An orphan culvert and camper, both tossed aside where nobody that will see will care.
In this old repair shop, vines fall from the rotting roof to meet mossy concrete. Even though it had been dry for days, water dripped in from the roof to make permanent puddles between workstations. It was full of color and sound and industry and nature.
Robotic pincers to move molten rods of glass between machines.
I like to imagine this as fountain.
The sexiest feature of Kurth is this steel arch over the silos on its south side. The manholes in the floor open to the silos directly, and flimsy grates might catch a hurried worker. Grates were removable so that workers could descend into the concrete tubes, so a few are missing today.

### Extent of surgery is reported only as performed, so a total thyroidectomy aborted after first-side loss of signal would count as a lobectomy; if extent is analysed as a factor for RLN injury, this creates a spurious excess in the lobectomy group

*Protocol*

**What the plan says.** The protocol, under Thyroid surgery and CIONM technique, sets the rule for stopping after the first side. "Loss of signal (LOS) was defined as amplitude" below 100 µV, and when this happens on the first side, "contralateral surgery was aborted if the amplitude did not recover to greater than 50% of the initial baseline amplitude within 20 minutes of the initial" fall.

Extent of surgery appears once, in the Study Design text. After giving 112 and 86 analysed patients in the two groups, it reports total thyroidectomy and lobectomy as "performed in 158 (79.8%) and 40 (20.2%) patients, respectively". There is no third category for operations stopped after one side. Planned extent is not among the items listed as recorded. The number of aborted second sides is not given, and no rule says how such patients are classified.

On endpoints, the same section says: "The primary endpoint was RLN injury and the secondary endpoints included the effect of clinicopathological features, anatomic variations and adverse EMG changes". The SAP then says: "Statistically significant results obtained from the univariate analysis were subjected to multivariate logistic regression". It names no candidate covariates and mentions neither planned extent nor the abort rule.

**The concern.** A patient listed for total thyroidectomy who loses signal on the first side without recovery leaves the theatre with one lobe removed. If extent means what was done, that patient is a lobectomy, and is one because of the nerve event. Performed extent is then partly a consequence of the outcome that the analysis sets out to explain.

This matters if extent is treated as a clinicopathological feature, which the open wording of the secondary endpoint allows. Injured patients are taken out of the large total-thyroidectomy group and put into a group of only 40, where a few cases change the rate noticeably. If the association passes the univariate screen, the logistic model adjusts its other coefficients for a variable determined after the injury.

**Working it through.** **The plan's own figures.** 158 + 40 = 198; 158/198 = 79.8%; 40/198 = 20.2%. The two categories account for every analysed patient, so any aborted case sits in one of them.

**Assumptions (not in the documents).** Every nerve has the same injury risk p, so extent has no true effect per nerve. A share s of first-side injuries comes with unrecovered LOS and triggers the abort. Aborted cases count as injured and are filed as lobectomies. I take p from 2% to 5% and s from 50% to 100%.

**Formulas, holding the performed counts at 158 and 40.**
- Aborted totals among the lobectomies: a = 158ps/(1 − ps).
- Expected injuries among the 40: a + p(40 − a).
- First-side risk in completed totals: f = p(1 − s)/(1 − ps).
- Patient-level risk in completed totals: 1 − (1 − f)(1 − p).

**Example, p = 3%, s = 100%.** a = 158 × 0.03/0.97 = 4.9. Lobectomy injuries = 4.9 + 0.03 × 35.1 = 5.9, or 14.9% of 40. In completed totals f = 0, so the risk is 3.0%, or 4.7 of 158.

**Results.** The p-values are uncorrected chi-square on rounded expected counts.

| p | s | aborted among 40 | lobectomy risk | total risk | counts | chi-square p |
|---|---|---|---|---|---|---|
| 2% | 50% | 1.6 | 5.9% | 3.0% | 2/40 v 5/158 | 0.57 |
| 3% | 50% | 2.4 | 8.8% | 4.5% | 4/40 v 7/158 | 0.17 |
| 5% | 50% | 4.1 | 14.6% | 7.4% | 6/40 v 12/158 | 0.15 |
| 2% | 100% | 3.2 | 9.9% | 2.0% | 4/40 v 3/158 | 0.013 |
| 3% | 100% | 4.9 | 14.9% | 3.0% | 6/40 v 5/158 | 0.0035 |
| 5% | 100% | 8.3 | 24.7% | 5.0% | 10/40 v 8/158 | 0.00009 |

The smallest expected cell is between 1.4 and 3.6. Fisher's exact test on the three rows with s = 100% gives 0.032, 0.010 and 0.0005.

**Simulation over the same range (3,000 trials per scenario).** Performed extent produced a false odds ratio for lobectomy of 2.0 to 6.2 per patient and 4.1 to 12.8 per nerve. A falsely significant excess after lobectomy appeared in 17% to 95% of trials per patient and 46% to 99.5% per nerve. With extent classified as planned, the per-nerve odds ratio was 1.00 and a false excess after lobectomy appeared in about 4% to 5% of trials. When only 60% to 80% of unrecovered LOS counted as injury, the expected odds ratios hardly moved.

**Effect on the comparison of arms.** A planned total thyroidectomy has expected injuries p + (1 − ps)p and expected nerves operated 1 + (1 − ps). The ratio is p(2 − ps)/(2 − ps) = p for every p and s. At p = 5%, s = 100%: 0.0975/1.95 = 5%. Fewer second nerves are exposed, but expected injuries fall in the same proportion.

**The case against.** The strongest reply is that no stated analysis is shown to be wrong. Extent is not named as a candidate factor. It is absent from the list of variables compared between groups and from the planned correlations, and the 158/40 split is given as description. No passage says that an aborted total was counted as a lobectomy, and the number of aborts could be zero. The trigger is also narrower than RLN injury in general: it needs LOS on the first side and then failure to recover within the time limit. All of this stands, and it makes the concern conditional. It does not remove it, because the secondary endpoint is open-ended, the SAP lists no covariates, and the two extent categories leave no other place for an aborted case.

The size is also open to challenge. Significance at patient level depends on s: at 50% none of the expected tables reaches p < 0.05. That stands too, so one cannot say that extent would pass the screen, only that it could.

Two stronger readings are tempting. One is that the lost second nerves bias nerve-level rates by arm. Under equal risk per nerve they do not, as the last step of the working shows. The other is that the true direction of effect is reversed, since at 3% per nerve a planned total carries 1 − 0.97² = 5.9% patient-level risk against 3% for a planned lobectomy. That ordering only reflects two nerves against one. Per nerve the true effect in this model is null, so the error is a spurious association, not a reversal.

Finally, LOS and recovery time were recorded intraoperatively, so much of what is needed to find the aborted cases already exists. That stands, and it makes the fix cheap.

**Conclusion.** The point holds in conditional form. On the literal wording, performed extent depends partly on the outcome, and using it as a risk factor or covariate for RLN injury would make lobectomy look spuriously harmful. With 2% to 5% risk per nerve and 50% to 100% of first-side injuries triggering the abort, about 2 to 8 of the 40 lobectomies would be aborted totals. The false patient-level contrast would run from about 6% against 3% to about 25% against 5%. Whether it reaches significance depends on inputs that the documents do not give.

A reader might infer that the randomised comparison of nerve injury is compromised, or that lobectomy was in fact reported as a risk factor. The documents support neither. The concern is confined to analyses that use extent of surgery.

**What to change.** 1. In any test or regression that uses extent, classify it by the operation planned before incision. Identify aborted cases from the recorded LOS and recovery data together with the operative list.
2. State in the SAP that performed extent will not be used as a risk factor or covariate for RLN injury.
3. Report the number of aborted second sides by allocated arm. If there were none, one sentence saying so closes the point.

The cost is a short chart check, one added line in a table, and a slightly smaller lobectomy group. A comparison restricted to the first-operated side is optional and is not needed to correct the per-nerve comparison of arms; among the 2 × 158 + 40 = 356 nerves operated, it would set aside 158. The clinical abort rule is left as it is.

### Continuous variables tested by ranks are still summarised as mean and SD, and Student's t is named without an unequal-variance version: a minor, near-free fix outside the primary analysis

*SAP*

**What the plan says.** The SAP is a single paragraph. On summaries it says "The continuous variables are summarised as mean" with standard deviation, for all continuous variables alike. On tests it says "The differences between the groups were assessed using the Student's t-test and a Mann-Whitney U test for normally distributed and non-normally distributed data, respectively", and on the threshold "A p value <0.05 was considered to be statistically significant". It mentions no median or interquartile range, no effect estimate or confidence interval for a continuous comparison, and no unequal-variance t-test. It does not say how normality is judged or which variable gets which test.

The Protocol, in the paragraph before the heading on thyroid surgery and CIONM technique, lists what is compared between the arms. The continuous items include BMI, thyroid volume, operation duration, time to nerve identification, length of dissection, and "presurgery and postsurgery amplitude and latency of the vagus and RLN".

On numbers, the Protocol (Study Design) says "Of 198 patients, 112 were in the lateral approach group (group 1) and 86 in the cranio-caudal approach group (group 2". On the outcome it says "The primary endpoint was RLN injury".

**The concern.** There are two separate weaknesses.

A tower above Minneapolis that few people see.
A steel powder keg serves as a door prop on the static-proof wood core floor. Note the ‘XXX’ marking to the left of the double door.
This building seemed like a pump house or compressor house. It was full of empty concrete mounts.
That floor isn’t dirt–it’s old rotting grain that’s formed into a sort of moldy mud.